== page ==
My maternal grandfather (poppy), Mershell C. Graham, has his finger by his nose, my uncle Hugh Cleage, smiling with the glasses next to him and my paternal grandmother, Pearl Reed Cleage, smiling with the hat on. Older people who couldn’t walk all the way in the huge crowd went in earlier and got good seats. I don’t remember where I was sitting.
My father giving them hell about conditions in Detroit in 1963. They finally unplugged his mike to shut him up.
Below is a link to a video by Paul Lee about the “Walk to Freedom”.
My father, then known as Rev. Albert B. Cleage jr preaching. This is rather a long sermon, about 45 minutes. He talks about growing up in the black church in Detroit with no use for religion until attending Plymouth Congregational Church and hearing Rev. White preach. He mentions attending Oberlin Seminary and finishes up by sharing a bit from an article by Dr. Harding in a religious magazine. This was just at the start of 1967. What a year was to come. Click on the documents below to enlarge.
The Illustrated News was a weekly newsletter put out by my family and some of their friends in Detroit from 1961 to 1964. This issue dealt with the violence in Birmingham, Alabama during 1963 when the violence continued, uninterrupted. I was a sophomore at Northwestern High School in the spring of 1963. This is my offering after watching Episode 5 of Many Rivers to Cross. For links to other bloggers writing their response to this series, as well as the other posts I’ve written for earlier episodes, click this link – Many Rivers To Cross – Responses. To enlarge the pages for easier reading, please click on them.
Looking at this photograph, I wondered about the lives of the children in the boat. Here are their lives in a paragraph.
Evelyn Douglas, seated on the left in the first row, was born in 1910 in Detroit. She was the only child of Dr. Edward and Louise Douglas. Her father was a dentist. Her mother was a dressmaker before Evelyn was born. Evelyn graduated from the University of Michigan and earned a graduate degree in education. She married Charles E. Beatty, Sr., a pioneering educator, in 1935. He was the first black principal of Perry Elementary School in Ypsilanti, MI which later housed HighScope Perry Preschool program. She taught for 30 years in the Detroit Public Schools. Evelyn was the mother of three children. She died at age 93 in 2003 in Detroit.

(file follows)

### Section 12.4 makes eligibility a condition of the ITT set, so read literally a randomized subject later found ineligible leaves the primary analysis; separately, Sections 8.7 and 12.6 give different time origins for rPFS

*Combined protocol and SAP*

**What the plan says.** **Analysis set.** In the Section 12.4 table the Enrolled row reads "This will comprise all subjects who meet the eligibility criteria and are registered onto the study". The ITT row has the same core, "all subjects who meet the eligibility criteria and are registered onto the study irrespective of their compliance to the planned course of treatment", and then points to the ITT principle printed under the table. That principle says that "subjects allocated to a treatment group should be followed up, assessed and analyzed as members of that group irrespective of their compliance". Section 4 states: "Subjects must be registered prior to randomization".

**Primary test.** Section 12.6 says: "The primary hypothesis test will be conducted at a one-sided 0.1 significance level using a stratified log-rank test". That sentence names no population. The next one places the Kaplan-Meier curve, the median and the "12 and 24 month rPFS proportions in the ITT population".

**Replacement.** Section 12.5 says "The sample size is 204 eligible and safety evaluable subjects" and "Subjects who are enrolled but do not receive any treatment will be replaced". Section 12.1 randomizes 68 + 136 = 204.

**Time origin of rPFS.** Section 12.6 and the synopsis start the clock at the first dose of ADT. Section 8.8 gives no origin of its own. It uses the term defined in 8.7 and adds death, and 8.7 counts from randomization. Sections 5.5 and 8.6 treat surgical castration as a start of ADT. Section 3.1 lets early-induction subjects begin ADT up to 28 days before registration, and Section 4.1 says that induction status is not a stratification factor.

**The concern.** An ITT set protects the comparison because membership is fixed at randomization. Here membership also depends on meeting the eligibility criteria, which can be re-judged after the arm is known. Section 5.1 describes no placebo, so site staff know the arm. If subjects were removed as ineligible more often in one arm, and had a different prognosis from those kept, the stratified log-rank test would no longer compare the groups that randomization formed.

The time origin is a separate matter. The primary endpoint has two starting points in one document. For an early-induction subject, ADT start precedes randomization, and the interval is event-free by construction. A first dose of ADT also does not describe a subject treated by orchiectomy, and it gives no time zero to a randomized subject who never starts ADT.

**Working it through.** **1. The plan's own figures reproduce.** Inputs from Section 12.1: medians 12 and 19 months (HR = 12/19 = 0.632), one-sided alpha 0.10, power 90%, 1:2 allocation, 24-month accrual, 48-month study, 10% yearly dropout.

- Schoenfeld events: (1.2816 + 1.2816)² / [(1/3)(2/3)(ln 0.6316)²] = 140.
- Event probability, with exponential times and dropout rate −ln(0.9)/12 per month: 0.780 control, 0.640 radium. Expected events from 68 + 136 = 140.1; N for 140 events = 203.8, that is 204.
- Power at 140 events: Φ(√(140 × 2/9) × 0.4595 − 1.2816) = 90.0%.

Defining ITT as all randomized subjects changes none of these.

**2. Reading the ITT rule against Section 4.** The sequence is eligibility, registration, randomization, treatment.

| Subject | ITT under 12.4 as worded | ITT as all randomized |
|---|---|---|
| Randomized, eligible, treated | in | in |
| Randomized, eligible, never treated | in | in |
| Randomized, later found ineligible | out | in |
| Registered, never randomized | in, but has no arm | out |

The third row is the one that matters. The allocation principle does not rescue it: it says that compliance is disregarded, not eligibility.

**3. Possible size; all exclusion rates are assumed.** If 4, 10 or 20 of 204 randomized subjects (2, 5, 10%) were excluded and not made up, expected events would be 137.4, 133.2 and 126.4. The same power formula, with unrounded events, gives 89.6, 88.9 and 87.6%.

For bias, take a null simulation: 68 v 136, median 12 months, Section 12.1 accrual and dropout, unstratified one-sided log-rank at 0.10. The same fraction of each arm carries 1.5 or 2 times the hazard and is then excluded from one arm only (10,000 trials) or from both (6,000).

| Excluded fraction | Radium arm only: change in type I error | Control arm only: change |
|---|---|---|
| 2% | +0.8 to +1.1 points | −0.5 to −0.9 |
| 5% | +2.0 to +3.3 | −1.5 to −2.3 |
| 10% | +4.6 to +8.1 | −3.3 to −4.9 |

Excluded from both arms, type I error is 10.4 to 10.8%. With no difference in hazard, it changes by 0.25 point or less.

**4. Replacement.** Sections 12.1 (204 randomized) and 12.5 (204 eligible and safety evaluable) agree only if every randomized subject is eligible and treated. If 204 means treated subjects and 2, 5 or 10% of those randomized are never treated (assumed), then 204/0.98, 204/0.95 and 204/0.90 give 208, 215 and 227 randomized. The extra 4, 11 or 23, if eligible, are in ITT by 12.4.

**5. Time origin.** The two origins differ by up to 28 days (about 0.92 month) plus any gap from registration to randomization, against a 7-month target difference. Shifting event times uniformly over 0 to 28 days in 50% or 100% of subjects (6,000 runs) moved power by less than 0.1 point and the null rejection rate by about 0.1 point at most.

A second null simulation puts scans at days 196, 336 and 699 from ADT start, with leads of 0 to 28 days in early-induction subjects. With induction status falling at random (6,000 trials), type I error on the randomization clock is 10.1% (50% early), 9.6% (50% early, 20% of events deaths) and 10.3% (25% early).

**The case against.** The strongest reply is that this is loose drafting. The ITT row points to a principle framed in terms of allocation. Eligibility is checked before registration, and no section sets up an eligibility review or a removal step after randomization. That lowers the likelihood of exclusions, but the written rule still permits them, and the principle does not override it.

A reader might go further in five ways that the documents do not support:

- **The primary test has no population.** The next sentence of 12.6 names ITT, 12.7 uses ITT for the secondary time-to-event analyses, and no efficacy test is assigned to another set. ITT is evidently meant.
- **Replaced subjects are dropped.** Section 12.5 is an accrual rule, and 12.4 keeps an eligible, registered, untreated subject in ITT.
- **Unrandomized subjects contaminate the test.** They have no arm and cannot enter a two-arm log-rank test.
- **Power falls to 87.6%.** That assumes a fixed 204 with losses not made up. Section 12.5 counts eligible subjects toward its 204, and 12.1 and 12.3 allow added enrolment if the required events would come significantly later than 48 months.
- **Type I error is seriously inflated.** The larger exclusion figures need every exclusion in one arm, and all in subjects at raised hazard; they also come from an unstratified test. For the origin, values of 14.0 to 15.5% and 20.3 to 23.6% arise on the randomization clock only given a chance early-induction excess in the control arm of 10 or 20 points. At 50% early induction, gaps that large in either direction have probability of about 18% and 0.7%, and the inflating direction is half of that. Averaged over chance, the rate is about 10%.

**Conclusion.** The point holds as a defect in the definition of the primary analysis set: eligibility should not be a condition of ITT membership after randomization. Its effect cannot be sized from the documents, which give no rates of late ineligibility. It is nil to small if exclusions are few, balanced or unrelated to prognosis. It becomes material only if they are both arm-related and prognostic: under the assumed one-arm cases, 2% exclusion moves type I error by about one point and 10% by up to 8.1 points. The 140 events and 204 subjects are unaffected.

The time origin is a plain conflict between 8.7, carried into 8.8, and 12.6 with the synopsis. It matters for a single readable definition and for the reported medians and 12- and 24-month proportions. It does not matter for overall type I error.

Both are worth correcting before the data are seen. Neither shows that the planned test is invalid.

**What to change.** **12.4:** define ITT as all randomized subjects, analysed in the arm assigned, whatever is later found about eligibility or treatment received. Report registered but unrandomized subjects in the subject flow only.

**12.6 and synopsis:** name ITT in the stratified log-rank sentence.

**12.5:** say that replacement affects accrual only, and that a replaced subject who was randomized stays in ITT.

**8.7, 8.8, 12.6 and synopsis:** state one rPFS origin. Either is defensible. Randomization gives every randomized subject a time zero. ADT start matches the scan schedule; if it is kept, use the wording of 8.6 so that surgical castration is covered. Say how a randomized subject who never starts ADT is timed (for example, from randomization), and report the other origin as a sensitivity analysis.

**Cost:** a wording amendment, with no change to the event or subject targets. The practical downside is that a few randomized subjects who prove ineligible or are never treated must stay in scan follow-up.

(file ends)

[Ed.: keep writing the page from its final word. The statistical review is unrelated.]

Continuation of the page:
Cornelius Langston Henderson, who sits in the middle of the first row, was born in 1915 in Detroit, Michigan. He was an only child and grew up several blocks from the Cleages on Detroit’s Old West Side. Cornelius was named after his father, Cornelius L Henderson Sr., also born in Detroit. Like his father, Cornelius Jr became an engineer. His mother, Gertrude, born in Virginia and taught in the Washington DC public schools before she married. The younger Cornelius graduated from Howard University in Washington DC with a degree in civil engineering. He later took postgraduate classes at the University of Michigan. He worked for the City of Detroit as a civil engineer for over 30 years, where he helped design sewer systems. He was married and raised two sons and a stepdaughter. He died in November of 1993 in Detroit and is buried in Detroit Memorial Park.
Albert B Cleage, Jr, my father, seated on the right end of the first row, was the oldest of the seven children of Dr. Albert B. Cleage Sr and Pearl Reed Cleage. He grew up to be a black nationalist minister and organizer around political and civil rights issues. He founded Central Congregational Church which became Central United Church of Christ and finally the Shrine of the Black Madonna. He had two daughter, my sister and me. He died in 2000.